© 2016 John Wiley & Sons A/S. Published by John Wiley & Sons Ltd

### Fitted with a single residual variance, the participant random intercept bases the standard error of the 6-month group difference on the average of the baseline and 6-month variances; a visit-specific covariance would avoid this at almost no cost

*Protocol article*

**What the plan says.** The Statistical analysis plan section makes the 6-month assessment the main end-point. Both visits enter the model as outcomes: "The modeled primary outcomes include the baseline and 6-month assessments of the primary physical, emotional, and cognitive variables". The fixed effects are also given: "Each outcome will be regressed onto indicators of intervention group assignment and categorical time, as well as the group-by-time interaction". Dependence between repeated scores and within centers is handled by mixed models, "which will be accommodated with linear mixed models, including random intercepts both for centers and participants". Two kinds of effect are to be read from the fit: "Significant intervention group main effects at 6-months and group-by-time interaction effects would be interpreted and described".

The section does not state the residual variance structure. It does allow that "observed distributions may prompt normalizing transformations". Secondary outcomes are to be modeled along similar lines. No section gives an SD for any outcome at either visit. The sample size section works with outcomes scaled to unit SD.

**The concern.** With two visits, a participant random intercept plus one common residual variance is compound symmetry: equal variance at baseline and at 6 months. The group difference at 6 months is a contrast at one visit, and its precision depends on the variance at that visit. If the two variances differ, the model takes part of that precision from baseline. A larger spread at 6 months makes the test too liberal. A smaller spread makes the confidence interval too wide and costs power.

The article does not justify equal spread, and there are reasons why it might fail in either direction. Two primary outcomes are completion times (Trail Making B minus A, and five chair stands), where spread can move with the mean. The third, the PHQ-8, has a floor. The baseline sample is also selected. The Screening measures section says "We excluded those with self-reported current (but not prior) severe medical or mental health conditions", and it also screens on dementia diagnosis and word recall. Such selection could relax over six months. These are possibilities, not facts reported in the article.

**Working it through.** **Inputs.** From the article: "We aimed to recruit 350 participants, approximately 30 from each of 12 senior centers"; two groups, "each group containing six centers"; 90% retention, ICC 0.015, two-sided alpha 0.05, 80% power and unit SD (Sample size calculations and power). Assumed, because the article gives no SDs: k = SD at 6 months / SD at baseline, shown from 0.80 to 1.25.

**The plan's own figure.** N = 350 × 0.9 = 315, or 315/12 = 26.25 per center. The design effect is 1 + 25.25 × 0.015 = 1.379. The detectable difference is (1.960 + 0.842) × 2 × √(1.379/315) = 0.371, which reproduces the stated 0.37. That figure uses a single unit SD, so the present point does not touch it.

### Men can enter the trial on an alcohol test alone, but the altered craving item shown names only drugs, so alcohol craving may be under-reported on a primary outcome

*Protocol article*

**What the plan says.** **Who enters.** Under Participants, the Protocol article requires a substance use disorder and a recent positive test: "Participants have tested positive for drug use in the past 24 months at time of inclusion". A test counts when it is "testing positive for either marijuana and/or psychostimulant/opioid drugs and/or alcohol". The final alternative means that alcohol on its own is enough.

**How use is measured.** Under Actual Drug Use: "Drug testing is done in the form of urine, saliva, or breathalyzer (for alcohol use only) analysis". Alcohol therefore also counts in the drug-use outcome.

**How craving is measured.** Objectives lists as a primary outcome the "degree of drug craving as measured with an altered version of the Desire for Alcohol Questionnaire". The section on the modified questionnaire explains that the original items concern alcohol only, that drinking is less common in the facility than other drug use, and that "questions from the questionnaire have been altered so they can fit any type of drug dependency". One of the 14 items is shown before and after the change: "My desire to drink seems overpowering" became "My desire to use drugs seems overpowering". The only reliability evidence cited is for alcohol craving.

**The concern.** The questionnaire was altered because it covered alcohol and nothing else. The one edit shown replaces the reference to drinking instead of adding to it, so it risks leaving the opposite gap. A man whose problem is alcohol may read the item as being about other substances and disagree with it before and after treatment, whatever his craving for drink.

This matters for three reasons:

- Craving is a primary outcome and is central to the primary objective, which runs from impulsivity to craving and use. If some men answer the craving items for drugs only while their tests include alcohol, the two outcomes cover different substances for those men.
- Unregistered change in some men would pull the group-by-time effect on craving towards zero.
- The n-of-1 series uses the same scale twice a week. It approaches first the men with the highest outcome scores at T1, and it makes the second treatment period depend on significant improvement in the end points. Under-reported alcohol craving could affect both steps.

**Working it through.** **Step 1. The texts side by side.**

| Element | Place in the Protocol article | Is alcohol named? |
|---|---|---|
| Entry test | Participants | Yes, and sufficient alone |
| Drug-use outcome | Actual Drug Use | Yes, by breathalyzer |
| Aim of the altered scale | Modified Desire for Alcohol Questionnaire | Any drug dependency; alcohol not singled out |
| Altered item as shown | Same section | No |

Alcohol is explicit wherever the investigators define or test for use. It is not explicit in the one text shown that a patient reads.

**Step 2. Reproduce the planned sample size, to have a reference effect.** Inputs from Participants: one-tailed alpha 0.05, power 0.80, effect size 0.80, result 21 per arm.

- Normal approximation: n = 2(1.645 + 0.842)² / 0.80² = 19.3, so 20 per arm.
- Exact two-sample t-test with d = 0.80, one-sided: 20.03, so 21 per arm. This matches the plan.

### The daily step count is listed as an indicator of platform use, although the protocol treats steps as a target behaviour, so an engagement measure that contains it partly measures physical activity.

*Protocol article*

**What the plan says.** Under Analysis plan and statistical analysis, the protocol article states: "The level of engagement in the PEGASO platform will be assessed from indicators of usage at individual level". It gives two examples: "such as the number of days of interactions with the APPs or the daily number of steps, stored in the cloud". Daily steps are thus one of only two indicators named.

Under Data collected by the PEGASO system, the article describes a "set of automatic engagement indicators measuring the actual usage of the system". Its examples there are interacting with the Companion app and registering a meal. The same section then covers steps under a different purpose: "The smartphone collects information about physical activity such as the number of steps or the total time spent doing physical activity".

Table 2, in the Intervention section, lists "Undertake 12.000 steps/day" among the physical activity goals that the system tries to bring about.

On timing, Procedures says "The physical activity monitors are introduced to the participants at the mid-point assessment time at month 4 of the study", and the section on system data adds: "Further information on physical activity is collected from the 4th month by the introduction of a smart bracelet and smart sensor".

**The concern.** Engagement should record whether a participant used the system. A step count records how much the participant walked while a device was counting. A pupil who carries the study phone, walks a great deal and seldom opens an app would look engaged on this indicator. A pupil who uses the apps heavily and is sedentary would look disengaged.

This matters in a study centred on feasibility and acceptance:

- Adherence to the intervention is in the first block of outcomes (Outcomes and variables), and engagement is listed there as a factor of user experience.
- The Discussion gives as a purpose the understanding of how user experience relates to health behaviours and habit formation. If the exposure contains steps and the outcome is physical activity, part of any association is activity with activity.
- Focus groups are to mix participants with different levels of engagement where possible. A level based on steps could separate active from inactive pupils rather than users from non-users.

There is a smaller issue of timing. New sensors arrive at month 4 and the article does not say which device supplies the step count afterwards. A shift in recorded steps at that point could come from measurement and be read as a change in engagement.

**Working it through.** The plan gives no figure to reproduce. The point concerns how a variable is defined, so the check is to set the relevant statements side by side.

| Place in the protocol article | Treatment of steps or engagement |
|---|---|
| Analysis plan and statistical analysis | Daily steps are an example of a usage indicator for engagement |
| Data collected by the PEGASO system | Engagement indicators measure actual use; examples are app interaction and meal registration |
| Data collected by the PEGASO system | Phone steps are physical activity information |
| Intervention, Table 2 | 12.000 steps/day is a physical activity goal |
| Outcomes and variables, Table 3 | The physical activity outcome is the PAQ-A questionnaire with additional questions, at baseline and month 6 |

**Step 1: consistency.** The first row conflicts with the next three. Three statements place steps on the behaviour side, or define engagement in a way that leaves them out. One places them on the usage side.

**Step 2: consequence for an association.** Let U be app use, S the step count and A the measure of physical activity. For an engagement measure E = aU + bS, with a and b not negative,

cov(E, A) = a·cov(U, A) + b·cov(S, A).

Objective: In the light of the high prevalence of physical comorbidities in people with psychotic illness, there is a need to explore modifiable risk factors that may contribute to this disease burden. The benefits of physical activity to both physical and mental health have been well established. We aimed to examine the prevalence and correlates of physical activity in a national sample of adults living with psychotic illness. Methods: Physical activity was assessed in 1801 people using the International Physical Activity Questionnaire. Participants were dichotomised into low and moderate–high physical activity groups and associations between physical activity and a range of sociodemographic, clinical and physical comorbidity variables were examined using logistic regression. Results: More than half the participants were categorised in the moderate–high physical activity group with nearly half of the sample engaged in physical activity every day. There were significant associations between low physical activity and older age, unemployment, educational non-participation, antipsychotic medication use, social dysfunction, self-reported loneliness and obesity. However, there was no significant association between physical activity and sex, psychosis type, illness duration, physical comorbidity or negative symptoms. Conclusion: The findings from this study may inform future interventions designed to increase physical activity in people with psychotic illness.